That former party chairwoman Donna Brazile was a full-throated Clinton supporter during the last campaign, and even got kicked off a gig with the Cable News Network for supplying the candidate with some debate questions in advance, but she now admits that after footage of Clinton collapsing into a van went viral she considered replacing the nominee with Vice President Joe Biden. Brazile also grouses that her power as party chairwoman was severely limited by a deal Clinton had struck with other Democratic National Committee officials to finance and staff the party apparatus, and that Clinton thus enjoyed an unfair advantage in seeking the party’s nomination. A question about it led Massachusetts Sen. Elizabeth Warren to tell one of the networks that Clinton had indeed rigged the system, all the further left-wing Democrats who adore her and voted for the self-described socialist Vermont Sen. Bernie sanders all agreed, and even President Donald Trump joined in on the indignation.
The Democratic nominating process clearly did schedule debates and apportion delegates and allot funds in ways that favored Clinton’s candidacy, as was well documented and widely known at the time, but Clinton can rightly claim that she did win most of the rank-and-file’s primary and caucus votes, and there’s a case she did the party a favor despite her loss. She was able to swing that favorable deal because she’d built a well-funded national political organization of her own, while the Democratic party was on the brink of bankruptcy and enduring a brutal six-year losing streak at the congressional and state and local levels. President Barack Obama brought in decisive Democratic majorities in Congress and two year’s of reckless exercise of the power, but after that the Republicans started winning all over the map, and despite his re-election he left office with a party that had lost control of all branches of the federal government and most of the states, and found its fund-raising and organizing efforts similarly decimated by competition from his own loyal-only-to-Obama Organizing for America outfit, and by now some Democrats are admitting it.
Trump and the rest of the modern Republican party are entitled to a certain schadenfreude about it, but it’s hard for such old-fashioned Republicans as ourselves to share their glee. As the Democratic party has lurched toward that leftward cliff since George McGovern was the standard bearer we’ve always heard right-wing Republicans urging them on, but we could never shake a nagging worry that in a two-party system it’s best not to let one off them fall off a cliff, given the obvious problems with a one-party system and the always present possibility that the remaining party would fall off a cliff on the other side of the political spectrum.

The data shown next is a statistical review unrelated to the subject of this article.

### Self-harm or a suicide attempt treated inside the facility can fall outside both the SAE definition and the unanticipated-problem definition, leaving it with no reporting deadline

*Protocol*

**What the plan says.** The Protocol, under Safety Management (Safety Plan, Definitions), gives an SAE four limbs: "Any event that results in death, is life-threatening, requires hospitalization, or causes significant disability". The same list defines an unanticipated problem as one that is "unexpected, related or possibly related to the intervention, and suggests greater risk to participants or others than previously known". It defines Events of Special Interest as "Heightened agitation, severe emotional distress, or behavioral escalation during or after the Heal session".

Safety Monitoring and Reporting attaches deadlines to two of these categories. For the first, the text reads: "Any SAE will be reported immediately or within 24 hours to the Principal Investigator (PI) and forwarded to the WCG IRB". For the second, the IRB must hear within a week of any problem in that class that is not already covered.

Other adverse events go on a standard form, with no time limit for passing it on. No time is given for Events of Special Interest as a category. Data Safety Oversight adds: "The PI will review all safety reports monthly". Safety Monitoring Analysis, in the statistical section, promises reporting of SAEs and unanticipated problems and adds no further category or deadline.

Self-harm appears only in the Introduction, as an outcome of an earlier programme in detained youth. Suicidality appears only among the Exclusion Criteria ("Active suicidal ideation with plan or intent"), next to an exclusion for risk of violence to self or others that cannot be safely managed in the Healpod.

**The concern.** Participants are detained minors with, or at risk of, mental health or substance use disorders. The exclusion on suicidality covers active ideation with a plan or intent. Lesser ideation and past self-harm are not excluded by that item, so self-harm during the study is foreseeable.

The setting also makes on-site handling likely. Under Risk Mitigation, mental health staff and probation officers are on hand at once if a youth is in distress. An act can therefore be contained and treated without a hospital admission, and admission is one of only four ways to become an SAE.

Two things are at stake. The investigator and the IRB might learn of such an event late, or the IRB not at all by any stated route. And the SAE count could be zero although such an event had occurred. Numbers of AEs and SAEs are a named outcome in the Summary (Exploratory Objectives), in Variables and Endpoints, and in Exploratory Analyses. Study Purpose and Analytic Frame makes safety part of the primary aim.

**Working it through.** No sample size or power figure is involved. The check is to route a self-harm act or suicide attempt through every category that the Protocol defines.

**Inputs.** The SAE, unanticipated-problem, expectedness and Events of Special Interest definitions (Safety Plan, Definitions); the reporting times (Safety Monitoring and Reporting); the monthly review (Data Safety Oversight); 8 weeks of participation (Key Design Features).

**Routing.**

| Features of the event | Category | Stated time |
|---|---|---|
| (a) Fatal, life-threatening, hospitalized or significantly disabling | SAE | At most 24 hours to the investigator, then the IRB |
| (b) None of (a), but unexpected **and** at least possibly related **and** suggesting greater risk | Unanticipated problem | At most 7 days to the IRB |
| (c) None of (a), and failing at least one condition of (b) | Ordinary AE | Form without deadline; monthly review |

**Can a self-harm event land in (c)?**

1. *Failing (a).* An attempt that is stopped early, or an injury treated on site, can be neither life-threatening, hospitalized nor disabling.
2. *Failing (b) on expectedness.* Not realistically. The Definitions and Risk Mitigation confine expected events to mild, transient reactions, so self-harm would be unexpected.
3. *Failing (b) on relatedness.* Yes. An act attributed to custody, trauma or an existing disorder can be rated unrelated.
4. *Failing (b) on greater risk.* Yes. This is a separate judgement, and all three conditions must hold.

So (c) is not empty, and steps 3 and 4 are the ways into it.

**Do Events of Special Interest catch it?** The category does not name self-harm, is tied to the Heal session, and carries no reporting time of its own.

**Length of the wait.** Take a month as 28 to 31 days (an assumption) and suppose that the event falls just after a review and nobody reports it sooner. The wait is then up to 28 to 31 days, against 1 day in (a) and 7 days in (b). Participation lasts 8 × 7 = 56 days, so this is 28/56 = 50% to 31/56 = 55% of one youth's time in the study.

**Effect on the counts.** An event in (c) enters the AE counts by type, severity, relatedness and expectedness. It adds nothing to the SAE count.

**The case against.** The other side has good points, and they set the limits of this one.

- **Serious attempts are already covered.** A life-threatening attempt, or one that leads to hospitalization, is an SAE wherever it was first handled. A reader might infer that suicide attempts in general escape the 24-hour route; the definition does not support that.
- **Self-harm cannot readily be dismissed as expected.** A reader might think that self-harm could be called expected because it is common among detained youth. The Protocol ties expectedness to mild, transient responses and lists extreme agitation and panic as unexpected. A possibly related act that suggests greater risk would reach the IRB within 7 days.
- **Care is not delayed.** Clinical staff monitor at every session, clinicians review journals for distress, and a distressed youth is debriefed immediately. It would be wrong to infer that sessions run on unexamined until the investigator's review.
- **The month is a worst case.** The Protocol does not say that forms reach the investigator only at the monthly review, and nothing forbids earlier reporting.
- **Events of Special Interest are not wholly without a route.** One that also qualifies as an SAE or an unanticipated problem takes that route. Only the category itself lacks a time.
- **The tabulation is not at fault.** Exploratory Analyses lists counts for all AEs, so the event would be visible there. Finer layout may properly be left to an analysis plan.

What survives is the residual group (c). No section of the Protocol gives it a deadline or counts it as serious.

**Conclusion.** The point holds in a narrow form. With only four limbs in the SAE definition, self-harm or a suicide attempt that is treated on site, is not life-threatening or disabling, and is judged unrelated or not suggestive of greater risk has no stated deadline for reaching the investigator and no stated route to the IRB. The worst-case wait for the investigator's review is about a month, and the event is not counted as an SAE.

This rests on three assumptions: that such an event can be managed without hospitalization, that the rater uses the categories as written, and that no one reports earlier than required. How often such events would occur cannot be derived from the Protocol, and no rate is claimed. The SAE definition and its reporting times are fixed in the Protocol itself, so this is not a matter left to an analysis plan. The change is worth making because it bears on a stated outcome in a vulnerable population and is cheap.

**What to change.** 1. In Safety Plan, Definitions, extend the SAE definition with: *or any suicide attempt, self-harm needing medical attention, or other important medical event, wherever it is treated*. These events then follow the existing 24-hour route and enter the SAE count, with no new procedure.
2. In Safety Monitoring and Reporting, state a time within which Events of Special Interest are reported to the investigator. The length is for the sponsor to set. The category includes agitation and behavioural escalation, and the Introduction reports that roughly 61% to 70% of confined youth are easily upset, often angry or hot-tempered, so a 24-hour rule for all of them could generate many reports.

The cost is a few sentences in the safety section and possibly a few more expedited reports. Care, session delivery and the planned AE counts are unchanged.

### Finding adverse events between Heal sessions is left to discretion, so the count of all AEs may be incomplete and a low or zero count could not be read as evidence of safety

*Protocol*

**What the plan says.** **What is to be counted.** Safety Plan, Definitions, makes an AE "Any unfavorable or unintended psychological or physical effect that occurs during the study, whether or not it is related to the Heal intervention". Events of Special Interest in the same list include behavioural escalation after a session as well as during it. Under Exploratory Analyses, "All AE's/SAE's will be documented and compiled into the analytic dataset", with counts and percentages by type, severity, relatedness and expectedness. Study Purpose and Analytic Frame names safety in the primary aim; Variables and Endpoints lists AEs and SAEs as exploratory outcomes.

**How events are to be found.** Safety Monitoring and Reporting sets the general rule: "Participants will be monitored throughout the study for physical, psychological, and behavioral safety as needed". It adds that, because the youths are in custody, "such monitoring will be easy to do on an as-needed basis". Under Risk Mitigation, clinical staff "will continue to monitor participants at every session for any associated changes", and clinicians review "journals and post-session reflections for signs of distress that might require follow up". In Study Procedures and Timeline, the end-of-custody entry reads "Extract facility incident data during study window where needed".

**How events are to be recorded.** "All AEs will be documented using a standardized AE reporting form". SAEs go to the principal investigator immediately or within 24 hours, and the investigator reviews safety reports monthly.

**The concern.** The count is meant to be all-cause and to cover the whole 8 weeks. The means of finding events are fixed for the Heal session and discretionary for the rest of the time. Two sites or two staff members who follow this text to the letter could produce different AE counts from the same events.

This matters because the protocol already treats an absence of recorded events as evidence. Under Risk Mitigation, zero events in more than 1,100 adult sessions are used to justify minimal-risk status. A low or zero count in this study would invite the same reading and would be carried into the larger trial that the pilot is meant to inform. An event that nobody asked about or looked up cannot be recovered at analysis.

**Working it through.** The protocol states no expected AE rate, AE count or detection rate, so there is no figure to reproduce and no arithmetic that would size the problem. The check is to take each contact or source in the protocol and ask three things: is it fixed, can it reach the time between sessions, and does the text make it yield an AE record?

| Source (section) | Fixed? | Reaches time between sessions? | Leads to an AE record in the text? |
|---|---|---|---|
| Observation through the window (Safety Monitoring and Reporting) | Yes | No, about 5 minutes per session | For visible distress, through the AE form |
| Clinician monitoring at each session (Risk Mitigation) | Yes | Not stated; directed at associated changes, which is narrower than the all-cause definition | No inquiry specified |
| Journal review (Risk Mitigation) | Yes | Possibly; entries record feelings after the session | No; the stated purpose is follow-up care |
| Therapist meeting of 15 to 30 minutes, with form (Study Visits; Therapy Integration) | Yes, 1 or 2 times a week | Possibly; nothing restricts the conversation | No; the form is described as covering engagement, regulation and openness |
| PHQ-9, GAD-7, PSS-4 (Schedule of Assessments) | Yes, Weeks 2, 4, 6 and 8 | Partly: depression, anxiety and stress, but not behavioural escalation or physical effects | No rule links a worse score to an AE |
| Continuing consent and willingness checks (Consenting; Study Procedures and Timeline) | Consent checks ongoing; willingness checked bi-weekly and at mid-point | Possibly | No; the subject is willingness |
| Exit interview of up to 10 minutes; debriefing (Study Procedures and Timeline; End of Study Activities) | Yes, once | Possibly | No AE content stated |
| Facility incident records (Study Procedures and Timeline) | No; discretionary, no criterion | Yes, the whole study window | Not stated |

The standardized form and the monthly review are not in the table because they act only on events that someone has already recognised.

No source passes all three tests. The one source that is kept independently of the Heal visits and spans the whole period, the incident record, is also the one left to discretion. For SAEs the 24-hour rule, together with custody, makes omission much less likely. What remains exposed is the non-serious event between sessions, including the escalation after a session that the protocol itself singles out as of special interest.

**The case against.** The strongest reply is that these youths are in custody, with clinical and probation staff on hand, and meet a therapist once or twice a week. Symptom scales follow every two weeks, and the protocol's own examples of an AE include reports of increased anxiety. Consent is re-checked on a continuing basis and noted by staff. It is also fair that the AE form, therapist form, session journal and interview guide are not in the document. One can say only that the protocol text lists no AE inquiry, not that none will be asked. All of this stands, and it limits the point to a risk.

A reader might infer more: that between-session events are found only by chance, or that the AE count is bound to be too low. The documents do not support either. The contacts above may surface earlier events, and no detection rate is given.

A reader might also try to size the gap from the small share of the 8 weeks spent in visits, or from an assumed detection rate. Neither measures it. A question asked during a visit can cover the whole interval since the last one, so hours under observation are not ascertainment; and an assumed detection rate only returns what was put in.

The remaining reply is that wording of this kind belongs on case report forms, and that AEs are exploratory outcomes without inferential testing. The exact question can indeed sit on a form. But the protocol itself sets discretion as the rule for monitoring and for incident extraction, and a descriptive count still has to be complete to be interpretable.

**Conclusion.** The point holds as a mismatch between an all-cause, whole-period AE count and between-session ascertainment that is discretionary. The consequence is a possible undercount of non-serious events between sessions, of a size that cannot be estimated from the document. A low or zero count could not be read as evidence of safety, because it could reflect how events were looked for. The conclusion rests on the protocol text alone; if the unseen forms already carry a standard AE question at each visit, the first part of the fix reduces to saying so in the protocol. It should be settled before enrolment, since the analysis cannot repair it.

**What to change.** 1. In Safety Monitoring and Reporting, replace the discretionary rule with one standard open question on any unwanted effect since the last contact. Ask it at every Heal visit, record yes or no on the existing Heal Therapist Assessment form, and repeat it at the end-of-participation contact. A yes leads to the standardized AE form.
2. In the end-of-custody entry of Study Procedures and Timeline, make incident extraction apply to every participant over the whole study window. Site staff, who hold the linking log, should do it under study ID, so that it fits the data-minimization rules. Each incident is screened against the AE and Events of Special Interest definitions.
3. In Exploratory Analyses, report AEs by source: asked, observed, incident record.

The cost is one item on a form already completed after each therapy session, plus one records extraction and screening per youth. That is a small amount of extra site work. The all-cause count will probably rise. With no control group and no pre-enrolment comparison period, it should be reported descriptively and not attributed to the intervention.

We never liked Clinton or her hound dog president of a husband, and as we always remind our Republican friends we were saying so back when Trump was inviting her to his third wedding and contributing to her campaigns and praising her as the best Secretary of State ever, but we have to appreciate that she kept one of America’s two major parties from nominating a self-described socialist and becoming a self-described socialist party. She’ll likely wind up losing that fight in the long run, just as she’s lost most of her fights over the years, and she was always way too far to the left of us, but at least she forestalled the Democrats’ leftward lurch off the cliff, and just as our Democratic friends now find themselves with a strange new respect for the once-hated President George W. Bush we glumly expect to look back with a certain nostalgia for the Clinton era of the Democratic party.
All those angry Democrats seem to be rejecting the influence of Clinton and her once-beloved hound dog president of a husband not because of the corruption and incompetence and contempt for standards that marked their entire careers, but rather because they weren’t stampeding toward that leftward cliff fast enough. There are even those occasional grumblings that the once-beloved Obama wasn’t as audaciously progressive as they’d been promised. That’s likely to result in a party intent on a single payer health care system and a soak-the-rich economy and an apologetic foreign policy, and while it’s tempting for Republicans to think that will be easy to beat they also consider what might happen it it winds up winning. These days it doesn’t seem outside the realm of possibility.